Ellen makes confession

President Ellen Johnson-Sirleaf is leaving no stone unturned to make everything right, this time with a confession that the Presidency she had struggled for all those years is a difficult job. The president is currently one of the oldest surviving politicians in the country. She is near the end of the final of her second term in office. She won her first elections in 2005.

One has to remain focus in the midst of stern criticism, she said, while addressing citizensat the Senje Public High School in Grand Cape Mount County on Tuesday, 7 February.
Mrs. Sirleaf who announced a 60 day travel ban for her officials here on Sunday also could not commit herself before the citizens to name her choice of successor, saying it was too early to let the cat out of the bag because official campaign has not started. Mrs. Sirleafis on the first leg of a three-county tour of Western Liberia.
The President, however, promised that if the appropriate time comes, she would take the news to them, but not in her official capacity, using government vehicles; rather she will drive to them in her private car to name her choice.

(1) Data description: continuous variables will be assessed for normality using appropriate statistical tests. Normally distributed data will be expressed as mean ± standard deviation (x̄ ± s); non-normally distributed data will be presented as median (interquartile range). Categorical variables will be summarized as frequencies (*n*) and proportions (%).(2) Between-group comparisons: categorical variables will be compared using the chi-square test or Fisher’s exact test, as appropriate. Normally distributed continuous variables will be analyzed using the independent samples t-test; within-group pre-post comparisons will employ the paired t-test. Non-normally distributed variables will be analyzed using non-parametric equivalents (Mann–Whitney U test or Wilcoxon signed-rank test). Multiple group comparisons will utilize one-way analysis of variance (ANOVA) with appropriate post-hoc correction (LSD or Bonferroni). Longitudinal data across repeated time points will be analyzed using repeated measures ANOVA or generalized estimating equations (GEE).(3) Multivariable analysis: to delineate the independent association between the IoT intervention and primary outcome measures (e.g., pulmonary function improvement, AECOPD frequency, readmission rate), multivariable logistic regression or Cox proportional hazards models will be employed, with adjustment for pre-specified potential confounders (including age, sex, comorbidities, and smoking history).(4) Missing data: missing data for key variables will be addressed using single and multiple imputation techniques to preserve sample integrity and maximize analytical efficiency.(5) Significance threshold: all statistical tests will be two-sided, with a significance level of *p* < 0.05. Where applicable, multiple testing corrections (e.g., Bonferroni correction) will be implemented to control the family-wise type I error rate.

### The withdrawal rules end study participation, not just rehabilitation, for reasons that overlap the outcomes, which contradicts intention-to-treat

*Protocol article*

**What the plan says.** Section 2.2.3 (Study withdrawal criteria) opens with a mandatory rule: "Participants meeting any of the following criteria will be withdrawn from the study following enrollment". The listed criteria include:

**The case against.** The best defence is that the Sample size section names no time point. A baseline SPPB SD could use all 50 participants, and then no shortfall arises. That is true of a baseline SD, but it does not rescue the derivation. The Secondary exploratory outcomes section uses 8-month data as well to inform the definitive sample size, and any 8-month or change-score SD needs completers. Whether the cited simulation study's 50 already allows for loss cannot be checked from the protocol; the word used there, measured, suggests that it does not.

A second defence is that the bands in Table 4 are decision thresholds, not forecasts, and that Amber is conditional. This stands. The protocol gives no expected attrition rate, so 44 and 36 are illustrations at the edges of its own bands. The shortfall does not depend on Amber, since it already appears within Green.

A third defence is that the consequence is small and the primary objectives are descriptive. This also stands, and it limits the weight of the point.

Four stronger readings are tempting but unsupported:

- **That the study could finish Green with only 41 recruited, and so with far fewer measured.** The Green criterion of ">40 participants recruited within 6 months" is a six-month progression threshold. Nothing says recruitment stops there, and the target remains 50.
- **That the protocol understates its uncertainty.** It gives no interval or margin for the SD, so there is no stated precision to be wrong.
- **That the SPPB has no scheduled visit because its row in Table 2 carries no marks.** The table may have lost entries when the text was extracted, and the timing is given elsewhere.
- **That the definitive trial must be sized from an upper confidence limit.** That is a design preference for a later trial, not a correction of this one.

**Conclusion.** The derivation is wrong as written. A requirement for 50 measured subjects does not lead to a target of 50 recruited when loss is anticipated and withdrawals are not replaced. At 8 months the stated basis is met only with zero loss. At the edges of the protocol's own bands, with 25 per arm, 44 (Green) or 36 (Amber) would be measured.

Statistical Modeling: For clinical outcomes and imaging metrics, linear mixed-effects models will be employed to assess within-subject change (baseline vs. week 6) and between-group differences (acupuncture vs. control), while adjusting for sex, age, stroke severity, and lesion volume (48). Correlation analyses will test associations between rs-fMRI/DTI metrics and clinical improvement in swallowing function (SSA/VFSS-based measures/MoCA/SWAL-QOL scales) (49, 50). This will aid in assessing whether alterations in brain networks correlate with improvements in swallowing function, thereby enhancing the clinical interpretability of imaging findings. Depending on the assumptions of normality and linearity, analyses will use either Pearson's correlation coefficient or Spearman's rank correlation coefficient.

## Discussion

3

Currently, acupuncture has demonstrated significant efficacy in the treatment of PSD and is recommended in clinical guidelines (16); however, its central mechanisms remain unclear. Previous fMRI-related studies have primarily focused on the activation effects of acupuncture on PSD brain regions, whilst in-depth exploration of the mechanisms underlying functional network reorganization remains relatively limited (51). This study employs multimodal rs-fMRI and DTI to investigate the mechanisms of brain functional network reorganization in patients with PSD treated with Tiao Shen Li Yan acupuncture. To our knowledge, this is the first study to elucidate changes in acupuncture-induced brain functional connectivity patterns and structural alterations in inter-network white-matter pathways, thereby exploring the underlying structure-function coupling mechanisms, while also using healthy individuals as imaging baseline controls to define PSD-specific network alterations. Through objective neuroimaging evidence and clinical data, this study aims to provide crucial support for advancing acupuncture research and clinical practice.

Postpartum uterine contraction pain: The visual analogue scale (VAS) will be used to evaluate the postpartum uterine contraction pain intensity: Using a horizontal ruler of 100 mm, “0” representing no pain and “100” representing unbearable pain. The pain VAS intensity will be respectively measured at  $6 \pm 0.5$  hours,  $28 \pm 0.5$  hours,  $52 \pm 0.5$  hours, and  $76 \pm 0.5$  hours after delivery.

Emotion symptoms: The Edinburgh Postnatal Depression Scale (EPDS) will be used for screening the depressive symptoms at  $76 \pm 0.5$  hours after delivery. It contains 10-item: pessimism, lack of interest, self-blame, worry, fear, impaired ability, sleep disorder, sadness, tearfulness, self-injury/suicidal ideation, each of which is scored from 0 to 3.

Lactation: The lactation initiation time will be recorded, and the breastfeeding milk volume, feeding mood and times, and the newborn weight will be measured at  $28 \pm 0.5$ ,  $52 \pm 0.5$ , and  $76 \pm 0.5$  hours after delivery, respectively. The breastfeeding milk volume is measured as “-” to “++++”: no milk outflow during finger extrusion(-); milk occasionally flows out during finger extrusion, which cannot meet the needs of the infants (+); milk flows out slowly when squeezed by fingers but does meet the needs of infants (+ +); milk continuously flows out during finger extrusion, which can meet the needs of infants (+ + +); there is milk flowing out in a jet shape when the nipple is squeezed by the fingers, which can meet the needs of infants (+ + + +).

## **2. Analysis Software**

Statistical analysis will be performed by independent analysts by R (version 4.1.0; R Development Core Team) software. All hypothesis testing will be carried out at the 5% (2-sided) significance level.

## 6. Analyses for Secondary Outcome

Mrs. Sirleaf’s comment has come as a shock to many political commentators. This is so because as a sitting President who has repeatedly and publicly endorsed her vice President Joseph N. Boakai as her party’s candidate, making her choice known should no longer be a secret to the people of that county.
Meanwhile, the President in her statement to local citizens called on Cape Mountains residing in the United States and other parts of the world to return home and take care of their properties, stressing their presence would give government the motivation to improve the road condition in the county and carry out other development.
She mandated Grand Cape Mount County Superintendent Madam TennehKpadebah to call a citizens’ meeting to discuss ways of improving standard of life in the county.
With less than a year to leave office, President Ellen Johnson Sirleaf has embarked on a nationwide tour here, beginning with Grand Cape Mount, Bomi and Gbarpolu Counties all in the western region, to commend citizens for their support during her two tenures in office.
Liberians go to the poll in October to elect a new President to be inaugurated in January, 2018.
The Constitution bars her from seeking a third term, but her Vice President Joseph NyumahBoakai, is vying to become President after being elected Standard Bearer of the governing Unity Party.
Mr. Boakia is facing newly two dozens of opposition political parties for the October poll in a country of barely 4 million with grinding poverty and an economy heavily dependent on imports, including food.-New Dawn

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